Photographing Eridge Rocks
I admit I was slow to discover the amazing sandstone formations dotted throughout the Kent and Sussex Countryside. Naturally I am drawn to Landscapes that offer something different to the norm. These stunning sandstone formations and the ancient woodland that surrounds them are certainly worth a visit. There is a strong coastal bias in many of my images but as a photographer I’m always looking for new and differing landscapes. At the various sites throughout Kent and Sussex you will find great photographic interest not only in the wider landscape but also in the details within the rocks themselves and the flora and fauna that surround them.
Hopefully this piece will provide you an insight into what you might find at some of the sites and showcase some of the work I have been doing.
Eridge Rocks are managed by The Sussex Wildlife Trust as a Nature Reserve and they are an altogether ‘wilder’ and more natural offering than High Rocks. They are also a Site of Special Scientific Interest. The small carpark popular with dog walkers is reached by turning down the pothole strewn (Update 21/03/2014 – Most potholes filled) Warren Farm Lane next to the Church in Eridge.
Eridge Rocks is a beautiful spot offering great walks and lots of varying flora and fauna in a wonderful setting. The area has an almost prehistoric feel to it. The differing forms, textures and hues within the sandstone blend beautifully within the ancient woodland setting. The area took a bit of a beating in the recent bad weather which is a shame and a good few trees were lost further down the path. Also a section of the path has collapsed and is currently fenced off, so take care.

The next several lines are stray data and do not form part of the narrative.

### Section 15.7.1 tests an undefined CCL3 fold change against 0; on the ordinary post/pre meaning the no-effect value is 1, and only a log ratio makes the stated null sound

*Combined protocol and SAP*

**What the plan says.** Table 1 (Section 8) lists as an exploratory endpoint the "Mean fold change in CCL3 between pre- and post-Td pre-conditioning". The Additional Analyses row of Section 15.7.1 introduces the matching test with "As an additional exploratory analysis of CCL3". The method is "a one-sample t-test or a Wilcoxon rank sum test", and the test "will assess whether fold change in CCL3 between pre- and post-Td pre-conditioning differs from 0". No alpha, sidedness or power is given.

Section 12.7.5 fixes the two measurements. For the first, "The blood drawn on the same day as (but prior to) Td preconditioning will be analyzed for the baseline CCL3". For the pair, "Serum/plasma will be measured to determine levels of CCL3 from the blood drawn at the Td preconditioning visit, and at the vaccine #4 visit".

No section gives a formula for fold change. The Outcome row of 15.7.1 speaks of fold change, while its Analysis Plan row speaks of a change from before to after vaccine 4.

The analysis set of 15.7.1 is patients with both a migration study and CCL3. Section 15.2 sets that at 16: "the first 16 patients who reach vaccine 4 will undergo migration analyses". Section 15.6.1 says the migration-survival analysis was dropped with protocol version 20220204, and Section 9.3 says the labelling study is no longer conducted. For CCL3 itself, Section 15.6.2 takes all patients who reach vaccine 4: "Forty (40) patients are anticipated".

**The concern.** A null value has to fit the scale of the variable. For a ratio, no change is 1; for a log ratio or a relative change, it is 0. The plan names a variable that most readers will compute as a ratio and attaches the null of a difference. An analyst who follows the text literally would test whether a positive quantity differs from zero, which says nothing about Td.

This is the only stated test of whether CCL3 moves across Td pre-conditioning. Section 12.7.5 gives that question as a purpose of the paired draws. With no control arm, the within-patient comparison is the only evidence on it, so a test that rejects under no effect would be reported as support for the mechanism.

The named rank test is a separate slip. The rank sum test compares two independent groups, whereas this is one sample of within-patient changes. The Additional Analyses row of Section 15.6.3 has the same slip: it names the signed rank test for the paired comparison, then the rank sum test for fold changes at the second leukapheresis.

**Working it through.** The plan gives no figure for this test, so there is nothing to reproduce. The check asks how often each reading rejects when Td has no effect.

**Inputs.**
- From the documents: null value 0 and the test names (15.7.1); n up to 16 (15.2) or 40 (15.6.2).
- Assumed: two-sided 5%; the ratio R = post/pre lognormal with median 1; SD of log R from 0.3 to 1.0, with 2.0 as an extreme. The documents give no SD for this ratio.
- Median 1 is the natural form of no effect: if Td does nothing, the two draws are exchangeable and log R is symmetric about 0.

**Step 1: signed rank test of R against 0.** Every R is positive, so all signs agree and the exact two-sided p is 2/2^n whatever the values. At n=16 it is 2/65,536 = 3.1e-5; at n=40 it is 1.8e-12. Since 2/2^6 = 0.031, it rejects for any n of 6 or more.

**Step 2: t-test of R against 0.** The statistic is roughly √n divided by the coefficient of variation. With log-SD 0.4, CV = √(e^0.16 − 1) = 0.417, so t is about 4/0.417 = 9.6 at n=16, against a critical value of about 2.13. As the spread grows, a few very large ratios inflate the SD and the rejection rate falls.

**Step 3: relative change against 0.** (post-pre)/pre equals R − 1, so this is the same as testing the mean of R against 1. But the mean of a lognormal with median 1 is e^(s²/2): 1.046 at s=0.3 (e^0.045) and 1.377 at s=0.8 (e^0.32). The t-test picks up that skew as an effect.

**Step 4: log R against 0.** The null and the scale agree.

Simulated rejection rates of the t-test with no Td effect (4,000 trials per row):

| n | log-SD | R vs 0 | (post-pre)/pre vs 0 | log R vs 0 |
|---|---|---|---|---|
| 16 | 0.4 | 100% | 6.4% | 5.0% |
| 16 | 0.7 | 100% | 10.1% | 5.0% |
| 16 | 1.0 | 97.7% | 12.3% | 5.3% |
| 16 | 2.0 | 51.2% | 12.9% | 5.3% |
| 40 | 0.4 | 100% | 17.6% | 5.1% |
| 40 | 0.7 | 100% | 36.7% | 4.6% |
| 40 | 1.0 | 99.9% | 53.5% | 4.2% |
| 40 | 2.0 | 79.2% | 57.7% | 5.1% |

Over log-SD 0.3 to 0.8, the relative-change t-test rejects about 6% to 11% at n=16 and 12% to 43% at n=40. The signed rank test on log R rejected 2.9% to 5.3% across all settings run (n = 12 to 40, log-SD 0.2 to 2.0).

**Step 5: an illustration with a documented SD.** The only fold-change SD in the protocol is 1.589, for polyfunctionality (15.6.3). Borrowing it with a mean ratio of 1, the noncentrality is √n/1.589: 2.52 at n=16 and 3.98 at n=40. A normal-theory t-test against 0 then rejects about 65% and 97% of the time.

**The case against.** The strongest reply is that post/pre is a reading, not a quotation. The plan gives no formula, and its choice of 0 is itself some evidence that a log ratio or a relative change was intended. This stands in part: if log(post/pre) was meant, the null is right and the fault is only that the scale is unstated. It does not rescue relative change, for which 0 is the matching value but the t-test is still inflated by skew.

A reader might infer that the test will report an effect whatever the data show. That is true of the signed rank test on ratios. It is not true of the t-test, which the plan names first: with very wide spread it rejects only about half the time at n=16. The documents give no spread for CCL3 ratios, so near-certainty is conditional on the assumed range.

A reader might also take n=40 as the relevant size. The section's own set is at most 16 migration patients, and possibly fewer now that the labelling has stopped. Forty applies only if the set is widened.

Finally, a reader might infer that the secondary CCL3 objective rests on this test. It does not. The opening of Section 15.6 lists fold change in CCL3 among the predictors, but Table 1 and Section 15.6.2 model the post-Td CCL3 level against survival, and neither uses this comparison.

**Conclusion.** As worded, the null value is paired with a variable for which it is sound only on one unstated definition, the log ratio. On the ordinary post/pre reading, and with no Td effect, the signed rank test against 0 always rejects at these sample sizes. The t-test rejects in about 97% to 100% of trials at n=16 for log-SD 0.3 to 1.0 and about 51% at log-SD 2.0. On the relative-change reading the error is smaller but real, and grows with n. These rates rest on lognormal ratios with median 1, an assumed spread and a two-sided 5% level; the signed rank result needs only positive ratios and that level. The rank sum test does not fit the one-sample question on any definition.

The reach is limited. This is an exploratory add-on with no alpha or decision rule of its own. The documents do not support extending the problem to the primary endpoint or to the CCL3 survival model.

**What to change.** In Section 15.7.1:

At present dog fouling is a real issue, so take extra care where you step. It is something that The Sussex Wildlife Trust are looking into at the moment. The rocks demand your attention which can lead to accidents. On every visit I’ve fallen foul (no pun intended) of this problem because I’m always looking for a photo. My last visit on Friday last week, ended up with me hobbling about in the woods trying to clean dog poo from the handle of one of my crutches.
I’m surprised (perhaps I’m not..) that within a nature reserve some dog walkers have so little respect for the environment or fellow users. The law does not specify that in areas such as this dog walkers are required to clean up after themselves, so clear signage and an awareness campaign will be a great benefit. Dogs are often walked off the leash so if you are nervous around dogs do be aware of this. Most are friendly and well behaved!
Apart from this temporary problem it is a truly lovely area and it is worth exploring off the main path. Take care on the rocks and slopes as they can be slippy and where possible, try to keep to the paths dotted around, so not to adversely effect the abundant wildlife. The woods are full of wildlife, if you are there early and you are quiet, then of course there are plenty of deer about. I watched yesterday as a bird of prey, probably a Sparrow Hawk, chased wood pigeons above the tree tops.
There are currently no dustbins within the car park so please take your littler with you and clean up after yourselves. Certain sections of the path are quite muddy so wellies are sensible.